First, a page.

RV also has enormous confidence in information technology. So do we. With IT, it is indeed much easier to plan physical quantities, something that (RH seems to be missing) also occurs in a system based on working hours. But why shouldn't that same ICT address the problem that RV sees in the registration of hours worked, a problem that capitalism — stingy as it is — has never known, but on the contrary has perfected in Scientific Management (Taylorism) and recently in the development of Enterprise Resource Planning systems that all have a module for the deployment and remuneration of employees. Is RV really that ignorant? Or doesn't he have any thought at all? He points out the possibility of the misuse of work vouchers as money for mutual exchange of consumer goods. Now, such a transaction doesn't always have to be a problem. It's tricky, though; a reason NOT to ration. It is a problem for those who dwell in lofty worlds of theories about the abolition of the commodity form, alienation and real subordination, and preferably of any quantity, as some communists would like (yes, let's forbid mathematics and statistics; I'm bad at it myself). But, suppose this "exchange" is a problem, if RV had wondered what checks are all possible on his own Credit Card, he would know that there is a solution for this as well.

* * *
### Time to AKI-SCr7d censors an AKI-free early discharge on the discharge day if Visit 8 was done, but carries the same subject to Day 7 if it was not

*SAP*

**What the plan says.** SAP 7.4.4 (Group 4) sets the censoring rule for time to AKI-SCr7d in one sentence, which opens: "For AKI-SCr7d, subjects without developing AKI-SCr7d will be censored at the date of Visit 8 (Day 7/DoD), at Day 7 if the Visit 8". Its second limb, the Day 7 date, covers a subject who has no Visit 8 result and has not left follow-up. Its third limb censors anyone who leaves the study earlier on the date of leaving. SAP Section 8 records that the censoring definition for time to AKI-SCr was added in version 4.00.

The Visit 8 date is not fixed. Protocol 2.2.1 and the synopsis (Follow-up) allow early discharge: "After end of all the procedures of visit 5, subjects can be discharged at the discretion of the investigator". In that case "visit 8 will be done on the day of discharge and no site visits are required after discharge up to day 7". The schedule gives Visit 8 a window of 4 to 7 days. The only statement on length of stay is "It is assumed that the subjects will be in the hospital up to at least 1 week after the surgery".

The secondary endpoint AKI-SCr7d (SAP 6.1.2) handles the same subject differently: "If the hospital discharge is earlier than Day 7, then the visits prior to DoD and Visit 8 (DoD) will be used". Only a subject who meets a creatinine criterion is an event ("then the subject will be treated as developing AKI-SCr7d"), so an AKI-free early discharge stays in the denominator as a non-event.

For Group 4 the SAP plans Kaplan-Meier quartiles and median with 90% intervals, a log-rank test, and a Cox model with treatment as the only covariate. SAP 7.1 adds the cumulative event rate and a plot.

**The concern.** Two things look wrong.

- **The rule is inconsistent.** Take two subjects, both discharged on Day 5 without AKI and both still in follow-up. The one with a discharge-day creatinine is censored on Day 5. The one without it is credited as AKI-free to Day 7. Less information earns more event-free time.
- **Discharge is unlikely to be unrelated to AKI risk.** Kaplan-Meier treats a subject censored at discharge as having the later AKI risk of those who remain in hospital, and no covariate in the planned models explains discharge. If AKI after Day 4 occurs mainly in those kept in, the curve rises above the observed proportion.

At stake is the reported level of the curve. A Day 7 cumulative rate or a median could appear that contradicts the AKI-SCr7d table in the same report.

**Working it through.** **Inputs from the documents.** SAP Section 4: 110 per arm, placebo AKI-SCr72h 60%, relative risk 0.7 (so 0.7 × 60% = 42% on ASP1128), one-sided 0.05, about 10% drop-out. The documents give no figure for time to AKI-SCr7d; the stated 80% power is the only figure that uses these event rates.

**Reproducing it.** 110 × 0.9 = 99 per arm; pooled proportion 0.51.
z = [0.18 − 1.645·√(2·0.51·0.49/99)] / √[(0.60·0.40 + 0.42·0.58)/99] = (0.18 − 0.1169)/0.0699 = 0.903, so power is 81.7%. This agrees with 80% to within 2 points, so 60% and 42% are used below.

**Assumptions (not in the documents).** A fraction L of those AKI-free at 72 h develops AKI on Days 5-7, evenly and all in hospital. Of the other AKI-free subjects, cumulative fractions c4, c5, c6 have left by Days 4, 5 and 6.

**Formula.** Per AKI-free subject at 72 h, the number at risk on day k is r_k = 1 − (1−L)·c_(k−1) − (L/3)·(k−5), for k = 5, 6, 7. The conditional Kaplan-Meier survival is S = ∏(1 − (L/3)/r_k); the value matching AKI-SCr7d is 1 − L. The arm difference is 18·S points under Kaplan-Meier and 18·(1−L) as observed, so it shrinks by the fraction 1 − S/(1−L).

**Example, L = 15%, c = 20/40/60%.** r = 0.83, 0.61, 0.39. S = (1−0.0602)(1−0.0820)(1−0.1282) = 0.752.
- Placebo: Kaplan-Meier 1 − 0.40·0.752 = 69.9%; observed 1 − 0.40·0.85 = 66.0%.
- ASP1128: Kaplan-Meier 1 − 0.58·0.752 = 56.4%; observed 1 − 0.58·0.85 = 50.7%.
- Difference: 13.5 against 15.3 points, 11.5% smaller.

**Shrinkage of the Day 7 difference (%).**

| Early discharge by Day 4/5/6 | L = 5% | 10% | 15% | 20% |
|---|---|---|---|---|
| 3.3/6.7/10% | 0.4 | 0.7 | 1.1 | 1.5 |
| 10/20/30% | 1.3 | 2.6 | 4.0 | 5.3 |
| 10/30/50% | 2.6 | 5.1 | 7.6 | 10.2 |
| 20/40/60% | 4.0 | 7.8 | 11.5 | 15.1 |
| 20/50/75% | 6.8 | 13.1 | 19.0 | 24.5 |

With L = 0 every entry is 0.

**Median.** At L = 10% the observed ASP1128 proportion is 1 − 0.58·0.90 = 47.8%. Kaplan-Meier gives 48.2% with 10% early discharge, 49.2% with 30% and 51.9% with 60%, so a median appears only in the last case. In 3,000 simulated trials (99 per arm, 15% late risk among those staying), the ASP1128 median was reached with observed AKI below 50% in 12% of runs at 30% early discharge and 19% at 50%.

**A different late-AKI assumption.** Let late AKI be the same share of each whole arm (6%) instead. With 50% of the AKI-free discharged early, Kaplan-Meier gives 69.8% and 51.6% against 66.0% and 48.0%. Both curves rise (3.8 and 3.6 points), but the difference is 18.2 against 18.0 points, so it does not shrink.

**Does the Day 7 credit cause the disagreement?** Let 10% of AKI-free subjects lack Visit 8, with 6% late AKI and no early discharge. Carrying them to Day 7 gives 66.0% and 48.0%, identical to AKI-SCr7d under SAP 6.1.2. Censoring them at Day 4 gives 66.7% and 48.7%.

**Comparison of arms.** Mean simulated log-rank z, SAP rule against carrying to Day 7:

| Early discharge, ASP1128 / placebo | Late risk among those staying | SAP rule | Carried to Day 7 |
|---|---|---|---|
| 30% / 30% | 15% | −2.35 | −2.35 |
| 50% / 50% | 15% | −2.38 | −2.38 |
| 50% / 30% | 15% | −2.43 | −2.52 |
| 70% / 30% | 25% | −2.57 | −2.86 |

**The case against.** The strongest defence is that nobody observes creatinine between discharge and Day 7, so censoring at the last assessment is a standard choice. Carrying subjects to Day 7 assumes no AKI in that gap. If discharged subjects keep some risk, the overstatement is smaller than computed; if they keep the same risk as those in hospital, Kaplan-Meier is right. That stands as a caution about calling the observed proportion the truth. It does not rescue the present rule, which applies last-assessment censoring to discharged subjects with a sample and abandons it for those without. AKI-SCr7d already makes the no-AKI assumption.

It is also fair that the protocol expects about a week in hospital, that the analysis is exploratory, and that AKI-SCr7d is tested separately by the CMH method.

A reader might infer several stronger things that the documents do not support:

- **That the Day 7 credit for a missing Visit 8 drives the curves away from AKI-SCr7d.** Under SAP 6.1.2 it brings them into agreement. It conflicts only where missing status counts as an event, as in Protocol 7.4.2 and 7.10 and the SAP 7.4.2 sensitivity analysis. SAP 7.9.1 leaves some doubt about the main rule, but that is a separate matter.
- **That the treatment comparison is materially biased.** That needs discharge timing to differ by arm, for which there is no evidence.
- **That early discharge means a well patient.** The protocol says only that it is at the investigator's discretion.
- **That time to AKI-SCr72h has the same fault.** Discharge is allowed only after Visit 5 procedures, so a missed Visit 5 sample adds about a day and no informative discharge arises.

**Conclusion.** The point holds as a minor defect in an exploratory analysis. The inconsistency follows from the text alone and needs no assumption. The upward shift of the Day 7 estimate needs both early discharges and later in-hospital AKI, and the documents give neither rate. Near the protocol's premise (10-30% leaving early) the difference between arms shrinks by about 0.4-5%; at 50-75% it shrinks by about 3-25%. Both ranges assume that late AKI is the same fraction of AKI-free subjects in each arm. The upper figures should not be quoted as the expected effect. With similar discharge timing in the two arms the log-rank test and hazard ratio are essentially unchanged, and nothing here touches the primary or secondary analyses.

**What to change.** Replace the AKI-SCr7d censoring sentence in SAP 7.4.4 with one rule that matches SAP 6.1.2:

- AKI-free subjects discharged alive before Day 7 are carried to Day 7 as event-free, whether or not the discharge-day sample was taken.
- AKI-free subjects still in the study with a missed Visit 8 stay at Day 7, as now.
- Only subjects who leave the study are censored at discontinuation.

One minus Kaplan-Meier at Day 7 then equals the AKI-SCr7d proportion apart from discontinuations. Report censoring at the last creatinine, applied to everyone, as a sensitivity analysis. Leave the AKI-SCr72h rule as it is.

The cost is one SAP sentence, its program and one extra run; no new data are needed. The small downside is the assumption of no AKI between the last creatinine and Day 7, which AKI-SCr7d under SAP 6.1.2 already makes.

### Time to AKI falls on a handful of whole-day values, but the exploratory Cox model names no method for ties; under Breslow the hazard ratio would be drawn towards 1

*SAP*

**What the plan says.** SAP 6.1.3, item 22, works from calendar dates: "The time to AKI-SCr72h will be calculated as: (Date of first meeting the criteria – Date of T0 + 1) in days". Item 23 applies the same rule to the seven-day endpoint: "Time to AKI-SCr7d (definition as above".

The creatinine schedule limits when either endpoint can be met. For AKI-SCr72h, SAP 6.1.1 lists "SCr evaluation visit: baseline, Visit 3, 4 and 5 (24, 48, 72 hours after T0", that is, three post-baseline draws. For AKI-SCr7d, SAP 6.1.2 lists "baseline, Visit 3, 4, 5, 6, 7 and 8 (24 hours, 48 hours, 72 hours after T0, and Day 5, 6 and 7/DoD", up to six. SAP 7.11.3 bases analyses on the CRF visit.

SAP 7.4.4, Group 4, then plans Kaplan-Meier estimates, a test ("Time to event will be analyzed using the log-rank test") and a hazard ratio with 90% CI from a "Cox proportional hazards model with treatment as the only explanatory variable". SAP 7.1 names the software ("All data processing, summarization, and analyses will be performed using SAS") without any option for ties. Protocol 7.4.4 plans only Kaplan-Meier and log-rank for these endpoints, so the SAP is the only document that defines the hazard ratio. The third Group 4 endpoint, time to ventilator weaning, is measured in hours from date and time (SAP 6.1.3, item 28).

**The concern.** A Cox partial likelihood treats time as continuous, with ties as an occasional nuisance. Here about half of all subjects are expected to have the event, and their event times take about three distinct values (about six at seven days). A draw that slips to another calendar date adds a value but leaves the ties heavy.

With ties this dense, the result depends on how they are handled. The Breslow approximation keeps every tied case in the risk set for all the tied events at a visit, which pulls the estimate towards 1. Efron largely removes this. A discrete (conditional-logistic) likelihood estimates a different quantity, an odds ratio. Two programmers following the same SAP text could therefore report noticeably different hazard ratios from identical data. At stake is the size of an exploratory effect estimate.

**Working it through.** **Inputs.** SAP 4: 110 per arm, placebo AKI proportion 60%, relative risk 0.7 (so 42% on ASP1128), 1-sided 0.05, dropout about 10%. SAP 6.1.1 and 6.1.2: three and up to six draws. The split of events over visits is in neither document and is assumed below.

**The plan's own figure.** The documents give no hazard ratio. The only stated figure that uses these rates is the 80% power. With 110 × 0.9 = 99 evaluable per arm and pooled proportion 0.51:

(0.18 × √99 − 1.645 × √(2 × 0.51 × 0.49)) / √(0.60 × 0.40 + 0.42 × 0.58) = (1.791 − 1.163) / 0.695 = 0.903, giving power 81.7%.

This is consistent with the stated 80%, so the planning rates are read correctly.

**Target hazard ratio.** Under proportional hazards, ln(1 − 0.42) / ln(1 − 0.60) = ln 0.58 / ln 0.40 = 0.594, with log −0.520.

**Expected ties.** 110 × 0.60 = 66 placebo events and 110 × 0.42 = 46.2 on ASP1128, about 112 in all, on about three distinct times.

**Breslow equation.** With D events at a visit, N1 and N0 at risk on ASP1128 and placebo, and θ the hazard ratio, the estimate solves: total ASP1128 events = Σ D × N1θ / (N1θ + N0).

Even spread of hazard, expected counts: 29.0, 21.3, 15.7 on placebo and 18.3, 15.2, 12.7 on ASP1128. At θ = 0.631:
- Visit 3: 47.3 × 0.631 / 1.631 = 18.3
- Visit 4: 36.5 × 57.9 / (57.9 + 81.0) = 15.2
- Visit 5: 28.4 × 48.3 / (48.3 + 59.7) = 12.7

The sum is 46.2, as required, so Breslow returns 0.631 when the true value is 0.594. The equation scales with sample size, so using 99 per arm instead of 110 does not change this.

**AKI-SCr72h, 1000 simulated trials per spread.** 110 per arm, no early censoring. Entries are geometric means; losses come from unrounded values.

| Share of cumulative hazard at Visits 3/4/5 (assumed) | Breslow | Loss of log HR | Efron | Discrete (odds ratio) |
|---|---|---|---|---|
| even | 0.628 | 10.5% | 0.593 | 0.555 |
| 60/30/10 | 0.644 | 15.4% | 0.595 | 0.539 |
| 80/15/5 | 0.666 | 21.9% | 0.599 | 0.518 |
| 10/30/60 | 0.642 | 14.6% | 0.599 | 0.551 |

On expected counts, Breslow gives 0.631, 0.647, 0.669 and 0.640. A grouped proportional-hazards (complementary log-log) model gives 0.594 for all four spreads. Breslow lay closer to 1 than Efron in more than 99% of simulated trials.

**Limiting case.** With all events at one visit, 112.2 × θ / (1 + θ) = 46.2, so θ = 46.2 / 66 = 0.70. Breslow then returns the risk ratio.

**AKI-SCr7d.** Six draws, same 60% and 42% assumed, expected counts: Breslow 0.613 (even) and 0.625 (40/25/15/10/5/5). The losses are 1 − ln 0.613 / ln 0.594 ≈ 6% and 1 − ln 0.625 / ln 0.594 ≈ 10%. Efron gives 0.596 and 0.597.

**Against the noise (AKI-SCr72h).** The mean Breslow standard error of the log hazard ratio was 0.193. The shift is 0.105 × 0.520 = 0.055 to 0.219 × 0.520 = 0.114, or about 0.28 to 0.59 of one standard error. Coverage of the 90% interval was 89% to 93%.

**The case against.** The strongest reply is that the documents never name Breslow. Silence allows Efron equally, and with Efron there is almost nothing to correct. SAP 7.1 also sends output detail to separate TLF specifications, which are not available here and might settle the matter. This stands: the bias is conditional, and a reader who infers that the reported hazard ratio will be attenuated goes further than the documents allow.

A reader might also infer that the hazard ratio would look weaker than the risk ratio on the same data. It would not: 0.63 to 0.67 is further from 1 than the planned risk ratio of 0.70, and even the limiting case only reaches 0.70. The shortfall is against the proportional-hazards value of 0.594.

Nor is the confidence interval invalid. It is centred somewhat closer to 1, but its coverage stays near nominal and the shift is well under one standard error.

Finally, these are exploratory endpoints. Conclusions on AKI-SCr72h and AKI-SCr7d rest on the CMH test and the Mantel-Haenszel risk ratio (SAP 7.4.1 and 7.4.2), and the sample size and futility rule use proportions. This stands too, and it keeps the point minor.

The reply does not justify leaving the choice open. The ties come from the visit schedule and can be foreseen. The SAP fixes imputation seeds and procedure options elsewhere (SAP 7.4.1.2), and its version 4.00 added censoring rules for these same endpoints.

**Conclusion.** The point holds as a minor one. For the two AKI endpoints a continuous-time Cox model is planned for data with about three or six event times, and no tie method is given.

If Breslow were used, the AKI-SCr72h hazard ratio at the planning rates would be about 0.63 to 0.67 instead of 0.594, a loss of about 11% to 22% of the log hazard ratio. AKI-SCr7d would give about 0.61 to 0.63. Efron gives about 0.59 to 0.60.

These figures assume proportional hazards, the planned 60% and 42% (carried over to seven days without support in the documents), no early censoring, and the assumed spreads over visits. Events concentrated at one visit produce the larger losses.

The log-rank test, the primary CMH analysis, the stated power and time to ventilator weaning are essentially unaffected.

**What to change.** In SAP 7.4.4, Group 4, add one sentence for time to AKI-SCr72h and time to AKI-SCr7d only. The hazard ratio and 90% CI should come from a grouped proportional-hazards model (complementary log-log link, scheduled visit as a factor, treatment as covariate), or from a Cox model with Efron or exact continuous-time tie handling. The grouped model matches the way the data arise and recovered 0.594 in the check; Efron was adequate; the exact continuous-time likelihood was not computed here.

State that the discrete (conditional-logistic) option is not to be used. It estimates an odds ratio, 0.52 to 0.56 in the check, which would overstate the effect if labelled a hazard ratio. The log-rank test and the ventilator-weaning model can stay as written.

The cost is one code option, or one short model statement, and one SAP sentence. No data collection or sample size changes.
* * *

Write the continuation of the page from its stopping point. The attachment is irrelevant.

As for his preference for rationing, we suggest that RV thinks again before he submits this proposal as a motion to the workers' councils. For there, if it were up to us, it would be decided how and what of the distribution of the social product, by those who work, and not by those who do not want to work. Is that coercion? Yes, it is the economic form that the dictatorship of the proletariat takes when workers' councils have taken all power.
Translated from Dutch original, published 8-6-2016 in Over het scherm rolden … (juni 2016).
(*) After writing this reply, I found out that Bordiga in the concluding parts of his “Economic and social structure of Russia today” referred positively to Marx’ labor time vouchers.